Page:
Africanisation and Globalisation: Are they Diametrically Opposed to Each Other?

Recently, I was reading an article on Africanisation, containing the thoughts of the Principal and Vice-Chancellor of my alma mater, The University of South Africa, Professor Mandlenkosi Makhanya. This article got me thinking about the concept of Africanisation and its relevance or lack thereof, within the context of globalisation.

The concept itself has various definitions which are all to some extent inextricably linked. According to Prof Makhanya, “Africanisation means acknowledging and introducing knowledge systems that are rooted in and relevant to Africa next to other knowledge systems in the quest to discover, explain and produce knowledge.”

Prof Barney Pityana defines Africanisation as, “an African system of knowledge production and a generation of ideas that intentionally engages itself and other systems based on African epistemologies which affirm the relevance of learning from experiences, languages, symbols and communities.”

The African philosopher M.B Ramose defines Africanisation as, “a thought world enveloped in African idiom and symbols, recognition of a diversity of ways of knowledge and alternative epistemologies and a variety of ways of learning and understanding the world of experience and of constructing a future.”

Of the three definitions, the one I liked best, was Prof Makhanya’s definition, because it posits the quest for Africanisation within its rightful global context and endeavours to show how Africa and Africans can use knowledge production systems that are unique to them to contribute to the development of the human race as a whole, and not just that of the African. In other words, the goal of Africanisation, is to become contextually and globally relevant whilst also becoming more innovative in order to solve the problems that face the world.

Contrary to what has become popular amongst contemporary African so-called scholars and intellectuals, Africanisation does not imply simply replacing a Western approach by an African paradigm. To promote Africanisation also involves being willing to venture beyond our local contexts; being creative, imaginative and attentive to not just Africa’s, but the world’s future as well.

It entails  the centering of Africa and African intellectual thoughts, knowledge systems, epistemologies, innovations and technologies whilst not neglecting understanding and learning from the knowledge systems, philosophies, epistemologies and insights that derive from other contexts, regions or the broad global community. Africanisation is under-girded and framed by endogenous expressions of indigenous knowledge to the extent that they assume an ascendancy in Africa and ultimately take their rightful place as equals, amongst the canons of the rest of the world.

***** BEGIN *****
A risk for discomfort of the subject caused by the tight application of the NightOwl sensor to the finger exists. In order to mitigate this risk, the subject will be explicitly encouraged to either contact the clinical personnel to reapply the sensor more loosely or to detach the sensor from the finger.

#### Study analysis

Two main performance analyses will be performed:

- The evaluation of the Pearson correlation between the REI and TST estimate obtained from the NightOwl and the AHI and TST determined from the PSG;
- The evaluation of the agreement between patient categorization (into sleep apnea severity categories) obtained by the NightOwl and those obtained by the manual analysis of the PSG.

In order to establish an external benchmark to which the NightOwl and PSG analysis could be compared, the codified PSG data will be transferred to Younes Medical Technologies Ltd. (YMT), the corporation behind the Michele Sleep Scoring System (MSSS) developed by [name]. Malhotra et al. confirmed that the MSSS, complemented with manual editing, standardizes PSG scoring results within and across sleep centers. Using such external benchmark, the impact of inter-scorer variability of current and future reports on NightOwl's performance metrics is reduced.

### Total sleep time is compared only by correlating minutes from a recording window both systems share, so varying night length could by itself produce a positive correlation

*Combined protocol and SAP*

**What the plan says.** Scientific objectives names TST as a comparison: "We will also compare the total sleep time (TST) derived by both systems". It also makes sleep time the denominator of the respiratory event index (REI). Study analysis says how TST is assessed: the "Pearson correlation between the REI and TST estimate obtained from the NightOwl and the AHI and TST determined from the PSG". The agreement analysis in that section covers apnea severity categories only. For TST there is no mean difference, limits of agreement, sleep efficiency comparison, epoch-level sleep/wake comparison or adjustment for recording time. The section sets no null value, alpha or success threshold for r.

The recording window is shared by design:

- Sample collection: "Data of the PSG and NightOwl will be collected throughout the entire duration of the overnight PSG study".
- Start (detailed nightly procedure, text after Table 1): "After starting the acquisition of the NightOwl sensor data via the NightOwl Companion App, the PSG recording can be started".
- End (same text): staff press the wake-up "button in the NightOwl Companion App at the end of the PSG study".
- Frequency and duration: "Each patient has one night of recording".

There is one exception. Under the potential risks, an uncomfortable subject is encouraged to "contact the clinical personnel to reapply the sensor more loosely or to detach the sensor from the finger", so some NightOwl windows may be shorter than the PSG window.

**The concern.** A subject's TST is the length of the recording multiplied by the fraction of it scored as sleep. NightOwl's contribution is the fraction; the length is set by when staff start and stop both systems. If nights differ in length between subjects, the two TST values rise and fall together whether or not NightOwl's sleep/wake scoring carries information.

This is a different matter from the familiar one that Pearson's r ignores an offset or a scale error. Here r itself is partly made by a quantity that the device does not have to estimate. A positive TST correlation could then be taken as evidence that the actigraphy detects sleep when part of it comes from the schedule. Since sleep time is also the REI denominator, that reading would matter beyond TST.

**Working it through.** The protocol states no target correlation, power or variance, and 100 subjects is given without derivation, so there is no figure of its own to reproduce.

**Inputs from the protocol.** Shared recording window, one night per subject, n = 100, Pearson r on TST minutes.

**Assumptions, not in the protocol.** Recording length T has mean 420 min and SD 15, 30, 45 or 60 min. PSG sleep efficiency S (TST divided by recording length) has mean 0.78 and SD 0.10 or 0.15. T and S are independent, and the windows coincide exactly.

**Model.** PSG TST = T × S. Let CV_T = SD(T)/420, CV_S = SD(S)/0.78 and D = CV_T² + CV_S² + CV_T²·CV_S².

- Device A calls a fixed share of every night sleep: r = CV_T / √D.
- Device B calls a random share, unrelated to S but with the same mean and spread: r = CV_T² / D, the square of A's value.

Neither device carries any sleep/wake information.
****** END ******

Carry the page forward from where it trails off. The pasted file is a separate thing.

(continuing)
The call to Africanise entails balancing contextual relevancy with global impact. It is about the African making his contribution to the betterment of humanity at a global level, whilst not neglecting his local context and its rich intellectual heritage and potentialities. Africanisation is key to the development of humanity within a globalised context because it is all about promoting African thought, philosophies, interests and epistemologies as relevant in solving critical global challenges.

Africanisation is not about romanticising Africa, African history, African cultures, its peoples etc. It is not about opposition to Western/European thought and traditions as some would mistakenly interpret it to be. It does not mean a lack of engagement with other knowledge systems , but rather calls for an awareness of the location of the production of knowledge in Africa. Africanisation is about improving our ability to innovate as a continent  and apply research and other skills and methodologies to address not just the critical needs of Africa but of the world as a whole.

It is thus clearly obvious that Africanisation is integral to the development of humanity because it is not about being parochial and closed-minded but rather giving the African the ability, the opportunity and the wherewithal to make his contribution to the improvement of humanity at large.

In short, the call to Africanise can be summarised in the ideals of the deconstructive philosophy of Negritude which was pioneered by great African thinkers such as Aime Cesaire  and Leopold Senghor, “we Africans need to know the meaning of an idea, to be able to choose it and believe in it freely , and out of a sense of personal necessity, to relate it to the life of the world. We should occupy ourselves with present questions  of world importance, and, in  common with others , ponder upon them in order that we might   one day find  ourselves among the creators of a new order.” In the end, at its heart, Africanisation is fundamental and necessary in a globalised world, because it ultimately aims at the creation of a “new world order” which will be kinder and more accommodating to all its peoples.

Mugabe Ratshikuni

introverted, shy, nothing to write home about